- Use whole vs. ground spices whenever possible. In a pinch, you can replace whole spices with ground varieties, though I prefer to use whole. With whole spices, you can easily strain them out—that way you get all the flavor, without clouding the liquid or leaving a gritty residue at the bottom of the cup.
- Want to try another delicious holiday cocktail? How about this Wassail Recipe you can make in your slow cooker?
Other France-Inspired Recipes
If you like this recipe, you may be interested in more of my France-inspired recipes. Check out:
- Baked Brie with Fig Jam
- French Jarcuterie
- Frisée Salad with Baguette Croutons
- Hachis Parmentier (Shepherd's Pie)
- Puff Pastry Cinnamon Rolls with Apple
- French Lentil Soup
- Fig Salad with Blue Cheese
- Salade de Tomates
- French Yogurt Cake with Almonds
If you try this recipe, I would love to hear from you! Leave a comment below—I read them all, and your feedback is invaluable to me.
- 1 orange
- 1 lemon
- 1 bottle red wine (merlot, pinot noir, burgundy)
- ½ c. (100g) brown sugar
- 1 large or 2 small cinnamon sticks, plus extra for serving
- 1 star anise
- 1-inch piece fresh ginger, peeled
- ⅛ t. freshly grated nutmeg
- Wash orange and lemon, especially if they are not organic.
- Peel a few strips off the orange, avoiding the white pith, and reserve for serving. Then slice the orange into ½ inch rounds.
- Peel the lemon in long strips, avoiding white pith.
- Combine orange slices, lemon peel, red wine, brown sugar, and spices in a large saucepan and bring just to a simmer over medium heat. Stir until sugar dissolves.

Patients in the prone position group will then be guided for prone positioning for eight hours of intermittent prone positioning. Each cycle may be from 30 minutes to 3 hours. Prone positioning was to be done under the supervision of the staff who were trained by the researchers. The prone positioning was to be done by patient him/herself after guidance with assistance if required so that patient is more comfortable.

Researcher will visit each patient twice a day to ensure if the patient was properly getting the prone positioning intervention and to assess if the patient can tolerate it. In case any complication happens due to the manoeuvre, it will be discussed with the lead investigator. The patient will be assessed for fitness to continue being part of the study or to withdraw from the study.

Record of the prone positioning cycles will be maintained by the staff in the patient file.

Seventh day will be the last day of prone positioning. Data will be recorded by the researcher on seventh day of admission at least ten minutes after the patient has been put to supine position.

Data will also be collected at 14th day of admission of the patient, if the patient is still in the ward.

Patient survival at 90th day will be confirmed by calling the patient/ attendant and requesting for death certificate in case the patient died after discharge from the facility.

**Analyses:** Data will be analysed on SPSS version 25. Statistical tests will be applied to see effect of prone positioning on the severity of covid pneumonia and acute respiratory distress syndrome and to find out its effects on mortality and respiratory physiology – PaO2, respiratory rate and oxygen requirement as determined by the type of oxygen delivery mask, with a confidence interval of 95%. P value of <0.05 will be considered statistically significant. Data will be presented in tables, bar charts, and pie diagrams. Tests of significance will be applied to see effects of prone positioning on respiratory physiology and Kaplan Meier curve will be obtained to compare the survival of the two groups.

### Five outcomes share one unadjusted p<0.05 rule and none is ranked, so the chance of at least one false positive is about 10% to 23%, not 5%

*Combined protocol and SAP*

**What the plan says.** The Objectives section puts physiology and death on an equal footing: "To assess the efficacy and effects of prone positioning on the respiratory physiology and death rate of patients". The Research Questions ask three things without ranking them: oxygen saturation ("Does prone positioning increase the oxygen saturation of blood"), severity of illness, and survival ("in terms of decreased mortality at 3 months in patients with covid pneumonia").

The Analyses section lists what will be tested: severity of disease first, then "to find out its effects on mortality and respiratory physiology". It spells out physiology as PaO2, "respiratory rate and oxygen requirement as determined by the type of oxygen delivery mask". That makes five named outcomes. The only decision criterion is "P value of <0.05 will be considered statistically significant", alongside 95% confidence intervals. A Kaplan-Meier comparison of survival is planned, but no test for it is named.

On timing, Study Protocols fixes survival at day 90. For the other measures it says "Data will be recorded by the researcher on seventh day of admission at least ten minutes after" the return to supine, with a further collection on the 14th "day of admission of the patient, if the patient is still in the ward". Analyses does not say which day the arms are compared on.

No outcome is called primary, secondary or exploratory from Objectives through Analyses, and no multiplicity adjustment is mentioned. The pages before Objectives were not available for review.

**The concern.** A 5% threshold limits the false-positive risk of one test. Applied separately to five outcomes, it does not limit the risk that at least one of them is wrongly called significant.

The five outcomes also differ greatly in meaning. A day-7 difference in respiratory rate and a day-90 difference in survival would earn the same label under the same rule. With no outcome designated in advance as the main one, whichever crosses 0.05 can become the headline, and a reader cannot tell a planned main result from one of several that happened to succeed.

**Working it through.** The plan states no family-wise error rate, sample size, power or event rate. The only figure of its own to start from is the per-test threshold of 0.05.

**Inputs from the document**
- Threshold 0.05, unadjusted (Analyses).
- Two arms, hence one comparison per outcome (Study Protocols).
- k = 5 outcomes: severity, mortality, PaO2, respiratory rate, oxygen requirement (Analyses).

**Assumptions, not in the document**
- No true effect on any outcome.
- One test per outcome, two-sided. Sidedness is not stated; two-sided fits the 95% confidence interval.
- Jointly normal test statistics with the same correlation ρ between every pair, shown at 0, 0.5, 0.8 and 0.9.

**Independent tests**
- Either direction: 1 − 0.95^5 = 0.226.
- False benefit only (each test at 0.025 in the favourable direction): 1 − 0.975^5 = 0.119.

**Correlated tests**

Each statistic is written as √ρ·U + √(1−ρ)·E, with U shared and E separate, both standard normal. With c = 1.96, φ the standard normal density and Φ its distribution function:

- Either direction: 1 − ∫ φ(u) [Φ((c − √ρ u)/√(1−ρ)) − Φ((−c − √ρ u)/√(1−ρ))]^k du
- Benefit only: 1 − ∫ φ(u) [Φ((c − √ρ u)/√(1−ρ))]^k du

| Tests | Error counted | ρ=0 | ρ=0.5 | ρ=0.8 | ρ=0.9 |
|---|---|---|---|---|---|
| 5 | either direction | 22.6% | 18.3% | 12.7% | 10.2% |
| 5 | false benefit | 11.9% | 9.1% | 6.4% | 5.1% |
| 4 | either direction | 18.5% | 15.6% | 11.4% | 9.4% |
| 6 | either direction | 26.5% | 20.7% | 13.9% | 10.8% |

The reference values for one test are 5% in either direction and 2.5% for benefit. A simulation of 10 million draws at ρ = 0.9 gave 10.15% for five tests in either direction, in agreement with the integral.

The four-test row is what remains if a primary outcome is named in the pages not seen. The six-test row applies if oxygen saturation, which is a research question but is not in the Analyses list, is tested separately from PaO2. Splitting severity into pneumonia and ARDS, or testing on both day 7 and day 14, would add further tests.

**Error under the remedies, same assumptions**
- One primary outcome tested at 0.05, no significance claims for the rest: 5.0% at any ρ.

- Turn down the heat to low and cook for 20 minutes to let the spices infuse. Make sure the wine does not boil. Boiling will negatively affect the flavor and cause some of the alcohol to evaporate. There should be small bubbles on the surface and some curls of steam rising from the liquid.
- After 20 minutes, strain wine through a fine-meshed strainer into a clean saucepan or remove the orange slices, star anise, cinnamon, and ginger with a slotted spoon. Keep over a very low heat.
- Serve with an orange twist and cinnamon stick in each glass.
Spice Tip: Use whole vs. ground spices whenever possible. In a pinch, you can replace whole spices with ground varieties, though I prefer to use whole. With whole spices, you can easily strain them out—that way you get all the flavor, without clouding the liquid or leaving a gritty residue at the bottom of the cup.
Nutrition Information:Yield: 4 Serving Size: 1
Amount Per Serving: Calories: 189Total Fat: 0gSaturated Fat: 0gTrans Fat: 0gUnsaturated Fat: 0gCholesterol: 0mgSodium: 9mgCarbohydrates: 13gFiber: 2gSugar: 5gProtein: 1g
Nutrition information is provided as a general reference for users courtesy of the online nutrition calculator Nutritionix.